Paperly is a paper reader, which aims to improve the whole experience of reading, note-taking and mind mapping. Three key features are provided: (1) WYSIWYG Citation; (2) Contextual Notebook; (3) Scholar Mind Graph.
Paperly is paper reader designed for researchers. Its goal is to improve the whole experience of reading, note-taking and mind mapping as a reader.
Three key features are provided correspondingly: 1. WYSIWYG Citation; Scrolling PDF document to the end for checking the reference information is a time-wasting and distracting operation. What’s worse, most of us can not quickly go back to or even lose the citation place where we have just read. (1) Citation Tooltip: show the reference information when the mouse moves to a citation in text. (2) Reference sidebar: lists all the references in a sidebar for quick searching. Below features are also provided: (3) Local citation frequency?—?the number one reference has been cited in this paper. (4) Metadata?—?DOI, abstract, keywords and etc. of each reference. (5) Mark?—?meet any important reference, mark it down.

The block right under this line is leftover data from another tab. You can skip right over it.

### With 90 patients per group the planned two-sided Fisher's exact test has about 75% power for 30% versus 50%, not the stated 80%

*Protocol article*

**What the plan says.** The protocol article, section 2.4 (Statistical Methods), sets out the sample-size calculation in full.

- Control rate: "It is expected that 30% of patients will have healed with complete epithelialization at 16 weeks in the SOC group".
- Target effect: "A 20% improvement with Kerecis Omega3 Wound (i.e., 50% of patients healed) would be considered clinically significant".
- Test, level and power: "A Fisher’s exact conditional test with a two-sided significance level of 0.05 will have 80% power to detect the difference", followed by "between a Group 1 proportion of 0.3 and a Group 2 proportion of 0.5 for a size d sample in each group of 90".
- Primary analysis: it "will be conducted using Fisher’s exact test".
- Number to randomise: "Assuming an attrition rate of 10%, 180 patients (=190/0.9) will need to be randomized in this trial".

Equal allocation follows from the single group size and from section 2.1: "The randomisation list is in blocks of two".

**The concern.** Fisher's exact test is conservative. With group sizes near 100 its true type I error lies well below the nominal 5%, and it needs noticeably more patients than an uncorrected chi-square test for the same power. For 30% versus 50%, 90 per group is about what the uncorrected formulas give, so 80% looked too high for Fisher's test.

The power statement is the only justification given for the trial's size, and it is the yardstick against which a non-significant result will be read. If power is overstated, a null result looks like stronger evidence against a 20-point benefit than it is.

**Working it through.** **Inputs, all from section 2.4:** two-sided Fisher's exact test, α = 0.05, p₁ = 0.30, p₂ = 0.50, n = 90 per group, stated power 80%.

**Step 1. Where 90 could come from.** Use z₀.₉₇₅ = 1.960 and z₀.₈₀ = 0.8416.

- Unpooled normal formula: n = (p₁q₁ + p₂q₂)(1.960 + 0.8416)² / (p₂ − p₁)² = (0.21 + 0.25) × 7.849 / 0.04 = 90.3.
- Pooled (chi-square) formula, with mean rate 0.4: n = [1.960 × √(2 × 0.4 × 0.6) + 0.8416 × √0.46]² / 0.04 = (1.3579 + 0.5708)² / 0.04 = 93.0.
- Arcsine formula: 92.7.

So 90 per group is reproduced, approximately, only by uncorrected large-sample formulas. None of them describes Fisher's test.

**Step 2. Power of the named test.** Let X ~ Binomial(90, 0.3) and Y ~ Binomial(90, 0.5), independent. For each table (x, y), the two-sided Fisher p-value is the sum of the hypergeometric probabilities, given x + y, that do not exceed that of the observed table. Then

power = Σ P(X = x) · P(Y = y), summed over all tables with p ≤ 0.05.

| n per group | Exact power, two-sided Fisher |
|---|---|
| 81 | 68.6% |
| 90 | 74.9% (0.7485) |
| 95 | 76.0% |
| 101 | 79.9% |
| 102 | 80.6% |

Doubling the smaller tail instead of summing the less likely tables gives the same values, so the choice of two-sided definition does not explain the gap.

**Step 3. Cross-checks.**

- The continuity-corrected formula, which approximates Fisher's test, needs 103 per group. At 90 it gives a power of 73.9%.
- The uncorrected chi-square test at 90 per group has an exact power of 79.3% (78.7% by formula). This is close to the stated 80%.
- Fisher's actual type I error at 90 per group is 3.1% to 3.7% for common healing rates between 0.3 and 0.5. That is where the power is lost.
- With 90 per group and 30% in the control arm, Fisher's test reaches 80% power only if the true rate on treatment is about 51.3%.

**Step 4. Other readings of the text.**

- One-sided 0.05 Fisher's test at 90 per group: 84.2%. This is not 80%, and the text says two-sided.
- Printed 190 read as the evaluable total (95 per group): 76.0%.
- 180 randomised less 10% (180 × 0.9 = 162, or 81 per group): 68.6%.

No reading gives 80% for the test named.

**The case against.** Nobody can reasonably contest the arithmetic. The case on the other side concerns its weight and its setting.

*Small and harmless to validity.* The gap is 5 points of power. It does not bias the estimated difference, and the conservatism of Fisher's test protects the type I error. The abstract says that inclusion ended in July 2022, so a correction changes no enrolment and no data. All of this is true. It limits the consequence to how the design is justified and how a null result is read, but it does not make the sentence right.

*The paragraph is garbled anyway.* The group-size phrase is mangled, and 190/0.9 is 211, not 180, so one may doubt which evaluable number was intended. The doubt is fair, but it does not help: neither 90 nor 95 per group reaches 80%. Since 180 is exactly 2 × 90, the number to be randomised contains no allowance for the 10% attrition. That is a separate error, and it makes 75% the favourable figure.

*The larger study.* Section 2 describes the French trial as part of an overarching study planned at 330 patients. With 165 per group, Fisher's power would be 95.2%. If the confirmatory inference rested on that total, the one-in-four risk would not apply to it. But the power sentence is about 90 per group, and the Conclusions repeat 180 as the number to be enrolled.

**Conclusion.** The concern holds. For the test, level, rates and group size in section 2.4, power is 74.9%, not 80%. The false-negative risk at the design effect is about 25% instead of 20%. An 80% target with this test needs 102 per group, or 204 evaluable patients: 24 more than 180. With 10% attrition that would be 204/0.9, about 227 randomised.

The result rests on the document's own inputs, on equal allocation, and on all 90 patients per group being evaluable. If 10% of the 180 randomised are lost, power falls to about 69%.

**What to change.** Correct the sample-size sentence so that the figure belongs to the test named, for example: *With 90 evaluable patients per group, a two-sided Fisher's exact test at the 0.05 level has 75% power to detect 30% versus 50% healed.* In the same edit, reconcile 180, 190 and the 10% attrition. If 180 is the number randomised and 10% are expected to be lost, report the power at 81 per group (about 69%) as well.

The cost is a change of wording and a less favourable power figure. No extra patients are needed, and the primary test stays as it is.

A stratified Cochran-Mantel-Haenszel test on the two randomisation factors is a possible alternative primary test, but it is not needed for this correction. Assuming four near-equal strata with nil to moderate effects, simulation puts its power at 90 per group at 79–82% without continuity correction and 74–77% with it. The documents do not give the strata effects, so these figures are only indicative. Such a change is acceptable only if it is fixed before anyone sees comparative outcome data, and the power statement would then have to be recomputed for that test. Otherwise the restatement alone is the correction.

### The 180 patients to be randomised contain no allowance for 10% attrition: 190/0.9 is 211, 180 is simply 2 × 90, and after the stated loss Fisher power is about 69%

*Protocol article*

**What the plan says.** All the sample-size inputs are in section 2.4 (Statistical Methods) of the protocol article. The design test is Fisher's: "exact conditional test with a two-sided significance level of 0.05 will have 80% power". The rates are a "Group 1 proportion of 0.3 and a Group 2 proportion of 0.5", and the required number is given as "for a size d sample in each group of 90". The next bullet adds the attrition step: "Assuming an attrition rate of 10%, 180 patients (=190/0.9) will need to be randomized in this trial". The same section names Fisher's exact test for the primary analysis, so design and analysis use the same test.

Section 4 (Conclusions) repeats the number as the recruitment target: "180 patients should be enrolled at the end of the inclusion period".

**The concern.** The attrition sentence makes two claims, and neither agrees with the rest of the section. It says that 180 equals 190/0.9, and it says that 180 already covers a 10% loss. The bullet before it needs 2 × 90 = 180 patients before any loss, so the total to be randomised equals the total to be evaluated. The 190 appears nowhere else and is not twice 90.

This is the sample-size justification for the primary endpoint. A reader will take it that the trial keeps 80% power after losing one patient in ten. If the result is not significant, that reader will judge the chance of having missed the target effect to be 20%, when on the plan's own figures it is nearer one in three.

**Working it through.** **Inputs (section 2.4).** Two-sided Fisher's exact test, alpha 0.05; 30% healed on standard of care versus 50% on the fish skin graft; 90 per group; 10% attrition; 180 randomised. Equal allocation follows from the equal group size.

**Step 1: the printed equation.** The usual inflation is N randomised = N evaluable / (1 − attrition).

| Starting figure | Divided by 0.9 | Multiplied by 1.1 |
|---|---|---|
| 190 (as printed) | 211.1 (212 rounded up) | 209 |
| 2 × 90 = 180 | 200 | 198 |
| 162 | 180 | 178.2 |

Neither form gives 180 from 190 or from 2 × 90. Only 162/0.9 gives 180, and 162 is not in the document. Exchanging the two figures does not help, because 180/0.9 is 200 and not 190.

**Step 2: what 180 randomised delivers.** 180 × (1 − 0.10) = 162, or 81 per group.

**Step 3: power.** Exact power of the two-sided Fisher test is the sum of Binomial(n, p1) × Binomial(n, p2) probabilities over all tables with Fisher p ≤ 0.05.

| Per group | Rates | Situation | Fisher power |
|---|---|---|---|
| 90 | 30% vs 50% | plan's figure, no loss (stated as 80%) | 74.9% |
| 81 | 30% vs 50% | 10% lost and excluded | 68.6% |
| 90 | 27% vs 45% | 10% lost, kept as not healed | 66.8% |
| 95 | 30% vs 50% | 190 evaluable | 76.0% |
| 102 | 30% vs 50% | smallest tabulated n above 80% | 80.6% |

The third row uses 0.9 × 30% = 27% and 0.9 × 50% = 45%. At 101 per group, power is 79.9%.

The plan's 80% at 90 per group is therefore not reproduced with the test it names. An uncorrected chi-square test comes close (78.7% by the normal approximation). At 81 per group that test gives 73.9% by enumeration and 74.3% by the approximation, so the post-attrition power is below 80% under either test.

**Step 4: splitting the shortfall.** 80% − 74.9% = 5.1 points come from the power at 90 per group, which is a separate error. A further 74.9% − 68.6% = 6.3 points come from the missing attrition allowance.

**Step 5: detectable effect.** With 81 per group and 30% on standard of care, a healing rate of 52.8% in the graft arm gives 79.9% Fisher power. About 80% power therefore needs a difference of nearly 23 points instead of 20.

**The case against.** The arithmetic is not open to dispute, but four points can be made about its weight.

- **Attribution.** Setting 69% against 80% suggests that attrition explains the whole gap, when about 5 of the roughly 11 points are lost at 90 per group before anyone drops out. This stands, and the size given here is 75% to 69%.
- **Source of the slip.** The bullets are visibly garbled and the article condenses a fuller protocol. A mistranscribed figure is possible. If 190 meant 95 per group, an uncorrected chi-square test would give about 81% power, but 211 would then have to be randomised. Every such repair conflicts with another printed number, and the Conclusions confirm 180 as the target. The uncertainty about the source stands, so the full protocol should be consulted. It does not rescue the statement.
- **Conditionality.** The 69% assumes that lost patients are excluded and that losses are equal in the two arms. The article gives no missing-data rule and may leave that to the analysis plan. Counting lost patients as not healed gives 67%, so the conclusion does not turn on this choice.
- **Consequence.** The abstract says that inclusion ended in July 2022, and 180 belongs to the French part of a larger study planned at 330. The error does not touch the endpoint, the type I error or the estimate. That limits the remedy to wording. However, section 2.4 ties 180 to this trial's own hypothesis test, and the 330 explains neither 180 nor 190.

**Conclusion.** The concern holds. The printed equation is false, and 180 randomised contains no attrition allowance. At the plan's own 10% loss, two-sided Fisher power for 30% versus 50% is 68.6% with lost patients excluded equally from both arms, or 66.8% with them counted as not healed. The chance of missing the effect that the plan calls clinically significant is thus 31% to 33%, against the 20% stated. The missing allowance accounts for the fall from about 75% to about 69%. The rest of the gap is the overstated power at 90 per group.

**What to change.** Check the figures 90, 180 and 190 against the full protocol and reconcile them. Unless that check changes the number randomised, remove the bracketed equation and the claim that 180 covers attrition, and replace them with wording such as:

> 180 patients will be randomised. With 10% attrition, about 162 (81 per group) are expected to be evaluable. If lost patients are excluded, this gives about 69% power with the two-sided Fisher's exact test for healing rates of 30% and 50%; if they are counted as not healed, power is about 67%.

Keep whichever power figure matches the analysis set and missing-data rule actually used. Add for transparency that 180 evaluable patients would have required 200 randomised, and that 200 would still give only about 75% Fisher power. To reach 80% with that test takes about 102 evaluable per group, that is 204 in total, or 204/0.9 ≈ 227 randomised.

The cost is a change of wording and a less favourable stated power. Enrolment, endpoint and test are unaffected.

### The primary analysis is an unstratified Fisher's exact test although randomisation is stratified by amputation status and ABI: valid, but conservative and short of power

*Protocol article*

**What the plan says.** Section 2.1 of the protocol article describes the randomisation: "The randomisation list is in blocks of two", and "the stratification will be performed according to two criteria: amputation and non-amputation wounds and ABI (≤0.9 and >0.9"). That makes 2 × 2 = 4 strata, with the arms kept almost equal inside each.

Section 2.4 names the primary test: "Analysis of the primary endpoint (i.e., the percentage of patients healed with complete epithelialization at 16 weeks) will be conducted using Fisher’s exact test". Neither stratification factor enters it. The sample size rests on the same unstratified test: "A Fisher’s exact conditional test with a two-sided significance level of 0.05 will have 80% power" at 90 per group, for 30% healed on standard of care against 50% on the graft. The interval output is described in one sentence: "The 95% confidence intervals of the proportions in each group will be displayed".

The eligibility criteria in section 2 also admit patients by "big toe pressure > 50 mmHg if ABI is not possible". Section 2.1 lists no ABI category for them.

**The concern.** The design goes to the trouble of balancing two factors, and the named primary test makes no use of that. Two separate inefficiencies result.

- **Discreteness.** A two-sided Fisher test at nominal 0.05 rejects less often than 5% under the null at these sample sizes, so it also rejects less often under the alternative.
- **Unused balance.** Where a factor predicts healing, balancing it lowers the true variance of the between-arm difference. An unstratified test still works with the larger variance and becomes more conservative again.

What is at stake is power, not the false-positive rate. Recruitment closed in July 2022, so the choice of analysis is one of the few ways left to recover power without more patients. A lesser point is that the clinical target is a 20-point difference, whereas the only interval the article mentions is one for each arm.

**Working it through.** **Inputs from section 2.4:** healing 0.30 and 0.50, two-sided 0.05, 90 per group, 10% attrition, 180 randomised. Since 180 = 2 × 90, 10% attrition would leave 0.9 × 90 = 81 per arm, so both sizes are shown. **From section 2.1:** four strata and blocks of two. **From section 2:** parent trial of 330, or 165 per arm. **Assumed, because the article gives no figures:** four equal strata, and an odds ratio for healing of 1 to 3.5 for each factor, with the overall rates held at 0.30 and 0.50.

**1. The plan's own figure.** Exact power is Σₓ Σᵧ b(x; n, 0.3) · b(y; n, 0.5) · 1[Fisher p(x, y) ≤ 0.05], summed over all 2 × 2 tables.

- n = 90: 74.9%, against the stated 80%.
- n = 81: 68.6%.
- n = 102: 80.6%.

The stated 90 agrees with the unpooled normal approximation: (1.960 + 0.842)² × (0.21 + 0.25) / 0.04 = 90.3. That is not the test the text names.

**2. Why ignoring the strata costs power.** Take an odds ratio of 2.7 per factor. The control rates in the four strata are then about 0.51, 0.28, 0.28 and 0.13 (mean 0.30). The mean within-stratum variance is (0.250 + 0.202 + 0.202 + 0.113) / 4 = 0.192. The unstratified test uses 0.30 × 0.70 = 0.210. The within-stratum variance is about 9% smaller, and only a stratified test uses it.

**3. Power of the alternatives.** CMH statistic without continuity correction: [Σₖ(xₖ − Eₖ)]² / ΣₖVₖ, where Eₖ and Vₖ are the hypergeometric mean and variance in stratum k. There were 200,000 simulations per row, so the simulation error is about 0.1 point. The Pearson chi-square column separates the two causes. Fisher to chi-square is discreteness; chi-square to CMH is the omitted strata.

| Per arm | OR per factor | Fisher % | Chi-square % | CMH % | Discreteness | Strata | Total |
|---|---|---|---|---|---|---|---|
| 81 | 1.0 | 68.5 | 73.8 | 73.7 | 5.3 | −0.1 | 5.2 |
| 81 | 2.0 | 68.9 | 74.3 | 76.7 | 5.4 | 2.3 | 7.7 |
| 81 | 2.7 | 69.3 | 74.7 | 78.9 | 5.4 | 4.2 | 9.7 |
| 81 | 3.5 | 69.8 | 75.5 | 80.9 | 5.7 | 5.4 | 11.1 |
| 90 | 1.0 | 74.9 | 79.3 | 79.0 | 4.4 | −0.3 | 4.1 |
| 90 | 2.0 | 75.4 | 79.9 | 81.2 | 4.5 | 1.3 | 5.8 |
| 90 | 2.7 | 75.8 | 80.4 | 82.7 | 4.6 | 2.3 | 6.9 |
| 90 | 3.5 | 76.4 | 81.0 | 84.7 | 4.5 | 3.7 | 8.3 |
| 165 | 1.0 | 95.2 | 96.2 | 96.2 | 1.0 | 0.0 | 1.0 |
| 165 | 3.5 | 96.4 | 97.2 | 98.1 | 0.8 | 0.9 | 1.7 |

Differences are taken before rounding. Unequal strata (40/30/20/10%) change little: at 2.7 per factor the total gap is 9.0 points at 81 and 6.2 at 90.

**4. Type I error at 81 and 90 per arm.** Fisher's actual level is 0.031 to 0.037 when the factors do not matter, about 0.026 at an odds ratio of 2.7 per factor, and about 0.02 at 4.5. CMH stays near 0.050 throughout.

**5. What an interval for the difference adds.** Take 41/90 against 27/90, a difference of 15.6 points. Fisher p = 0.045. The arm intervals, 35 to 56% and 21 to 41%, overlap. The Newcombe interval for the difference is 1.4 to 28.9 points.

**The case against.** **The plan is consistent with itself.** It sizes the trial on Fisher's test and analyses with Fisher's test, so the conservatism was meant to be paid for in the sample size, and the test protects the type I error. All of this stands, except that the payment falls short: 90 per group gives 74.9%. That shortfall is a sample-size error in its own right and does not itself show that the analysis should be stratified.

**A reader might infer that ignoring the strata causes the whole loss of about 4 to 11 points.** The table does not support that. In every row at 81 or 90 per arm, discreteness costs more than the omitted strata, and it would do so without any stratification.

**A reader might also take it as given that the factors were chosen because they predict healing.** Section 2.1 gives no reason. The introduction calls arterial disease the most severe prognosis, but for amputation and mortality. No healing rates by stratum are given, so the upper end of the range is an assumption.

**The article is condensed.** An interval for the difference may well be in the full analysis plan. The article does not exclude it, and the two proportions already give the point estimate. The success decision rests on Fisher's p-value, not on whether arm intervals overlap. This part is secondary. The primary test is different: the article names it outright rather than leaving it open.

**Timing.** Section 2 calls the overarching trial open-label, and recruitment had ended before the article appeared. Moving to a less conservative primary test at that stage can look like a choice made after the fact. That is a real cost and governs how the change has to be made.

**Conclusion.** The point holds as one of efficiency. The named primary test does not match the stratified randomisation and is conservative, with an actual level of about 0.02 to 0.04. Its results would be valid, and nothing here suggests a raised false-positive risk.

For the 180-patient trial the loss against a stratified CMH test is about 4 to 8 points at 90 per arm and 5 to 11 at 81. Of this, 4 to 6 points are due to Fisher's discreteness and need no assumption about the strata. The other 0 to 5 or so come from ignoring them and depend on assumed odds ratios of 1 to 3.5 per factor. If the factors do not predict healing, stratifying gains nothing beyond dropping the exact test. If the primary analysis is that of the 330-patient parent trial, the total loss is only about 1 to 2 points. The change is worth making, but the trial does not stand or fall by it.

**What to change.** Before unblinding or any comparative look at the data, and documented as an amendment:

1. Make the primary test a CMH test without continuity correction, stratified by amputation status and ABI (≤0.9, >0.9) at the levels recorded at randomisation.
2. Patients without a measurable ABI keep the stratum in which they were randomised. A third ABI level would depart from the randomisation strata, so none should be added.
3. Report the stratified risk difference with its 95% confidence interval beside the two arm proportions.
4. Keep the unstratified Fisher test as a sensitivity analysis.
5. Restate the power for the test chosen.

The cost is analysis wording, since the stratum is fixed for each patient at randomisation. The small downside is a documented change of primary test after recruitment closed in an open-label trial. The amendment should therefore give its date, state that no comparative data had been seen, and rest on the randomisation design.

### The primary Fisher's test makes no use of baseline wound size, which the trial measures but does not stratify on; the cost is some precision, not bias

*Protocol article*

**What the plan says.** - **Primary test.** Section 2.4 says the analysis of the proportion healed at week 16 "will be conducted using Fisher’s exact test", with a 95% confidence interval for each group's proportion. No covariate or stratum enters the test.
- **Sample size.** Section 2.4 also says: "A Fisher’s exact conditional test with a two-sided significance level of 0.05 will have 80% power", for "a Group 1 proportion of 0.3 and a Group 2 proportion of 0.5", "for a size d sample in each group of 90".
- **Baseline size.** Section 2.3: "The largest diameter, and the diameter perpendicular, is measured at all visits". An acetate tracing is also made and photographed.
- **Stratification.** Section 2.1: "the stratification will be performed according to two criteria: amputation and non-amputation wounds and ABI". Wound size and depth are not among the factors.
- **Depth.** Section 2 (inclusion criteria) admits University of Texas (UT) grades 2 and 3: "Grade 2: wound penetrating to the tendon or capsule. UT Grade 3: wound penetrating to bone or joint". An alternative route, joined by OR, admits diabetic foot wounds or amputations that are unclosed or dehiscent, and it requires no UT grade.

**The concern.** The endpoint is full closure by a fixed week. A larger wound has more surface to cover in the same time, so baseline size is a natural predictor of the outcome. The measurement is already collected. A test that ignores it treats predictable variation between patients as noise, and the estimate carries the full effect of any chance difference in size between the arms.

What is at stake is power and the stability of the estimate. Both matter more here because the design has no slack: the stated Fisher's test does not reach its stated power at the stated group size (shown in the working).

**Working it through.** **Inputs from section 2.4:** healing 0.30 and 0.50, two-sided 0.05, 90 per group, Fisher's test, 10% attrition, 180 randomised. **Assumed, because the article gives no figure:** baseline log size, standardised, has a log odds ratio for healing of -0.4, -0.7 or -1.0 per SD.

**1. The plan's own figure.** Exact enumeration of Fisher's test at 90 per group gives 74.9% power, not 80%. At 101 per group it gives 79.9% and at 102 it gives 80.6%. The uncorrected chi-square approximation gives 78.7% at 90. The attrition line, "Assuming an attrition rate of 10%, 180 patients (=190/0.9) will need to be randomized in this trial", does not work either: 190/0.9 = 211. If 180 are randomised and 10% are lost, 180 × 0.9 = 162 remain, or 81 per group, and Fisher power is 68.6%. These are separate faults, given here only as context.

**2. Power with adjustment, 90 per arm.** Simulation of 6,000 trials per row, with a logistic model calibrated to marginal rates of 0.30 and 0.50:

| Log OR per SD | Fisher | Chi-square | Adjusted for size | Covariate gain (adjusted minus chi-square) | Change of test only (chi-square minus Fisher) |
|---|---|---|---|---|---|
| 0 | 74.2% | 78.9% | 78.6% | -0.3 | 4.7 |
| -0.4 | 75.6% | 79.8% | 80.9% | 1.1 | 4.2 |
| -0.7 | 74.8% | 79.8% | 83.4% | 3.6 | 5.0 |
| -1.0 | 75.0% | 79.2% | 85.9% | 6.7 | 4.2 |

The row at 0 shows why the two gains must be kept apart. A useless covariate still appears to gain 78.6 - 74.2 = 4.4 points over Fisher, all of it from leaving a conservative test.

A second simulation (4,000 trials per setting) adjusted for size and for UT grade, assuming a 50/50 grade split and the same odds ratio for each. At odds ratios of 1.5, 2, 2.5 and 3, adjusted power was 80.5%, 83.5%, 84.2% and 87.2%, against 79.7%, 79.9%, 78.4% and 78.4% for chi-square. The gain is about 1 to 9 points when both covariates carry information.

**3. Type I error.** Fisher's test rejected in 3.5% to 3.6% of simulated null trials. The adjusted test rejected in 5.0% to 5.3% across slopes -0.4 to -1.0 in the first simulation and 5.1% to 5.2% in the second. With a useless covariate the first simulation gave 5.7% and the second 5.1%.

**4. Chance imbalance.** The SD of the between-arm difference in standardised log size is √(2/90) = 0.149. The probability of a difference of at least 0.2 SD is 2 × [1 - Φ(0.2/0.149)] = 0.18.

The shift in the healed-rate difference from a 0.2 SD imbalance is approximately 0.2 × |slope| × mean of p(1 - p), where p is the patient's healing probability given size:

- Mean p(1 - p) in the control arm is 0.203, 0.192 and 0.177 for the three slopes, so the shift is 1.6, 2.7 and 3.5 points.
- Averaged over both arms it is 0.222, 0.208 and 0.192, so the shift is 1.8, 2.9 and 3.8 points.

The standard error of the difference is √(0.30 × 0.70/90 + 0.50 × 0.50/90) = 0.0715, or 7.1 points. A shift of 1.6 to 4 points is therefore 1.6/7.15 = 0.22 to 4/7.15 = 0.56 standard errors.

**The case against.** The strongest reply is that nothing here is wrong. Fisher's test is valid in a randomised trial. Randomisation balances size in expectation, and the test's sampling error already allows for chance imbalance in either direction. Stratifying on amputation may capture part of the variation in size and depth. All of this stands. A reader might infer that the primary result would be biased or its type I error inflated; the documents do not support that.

2. Contextual Notebook; The biggest problem of taking notes on traditional PDF readers is: all notes are stored in the PDF files and can not be extracted to a notebook. With Paperly, all notes you took on PDF are collected automatically into a notebook which can also go back to the context of any note. The tag system is embedded so you can use tags to manage your note neatly.
3. Scholar Mind Graph Link your papers & notes& keywords & tags. Three types of graph are provided to help you organize your knowledge: (1) keyword graph: If two papers share the same keywords, they would be linked by the keywords. (2) tag graph: If two notes share the same tags, they would be linked by the tags. (3) link graph: (The ‘#’ function is just like the one on Twitter to mention some topics.) “this idea is much the same as #paper1” “for further data analysis, check #paper2”.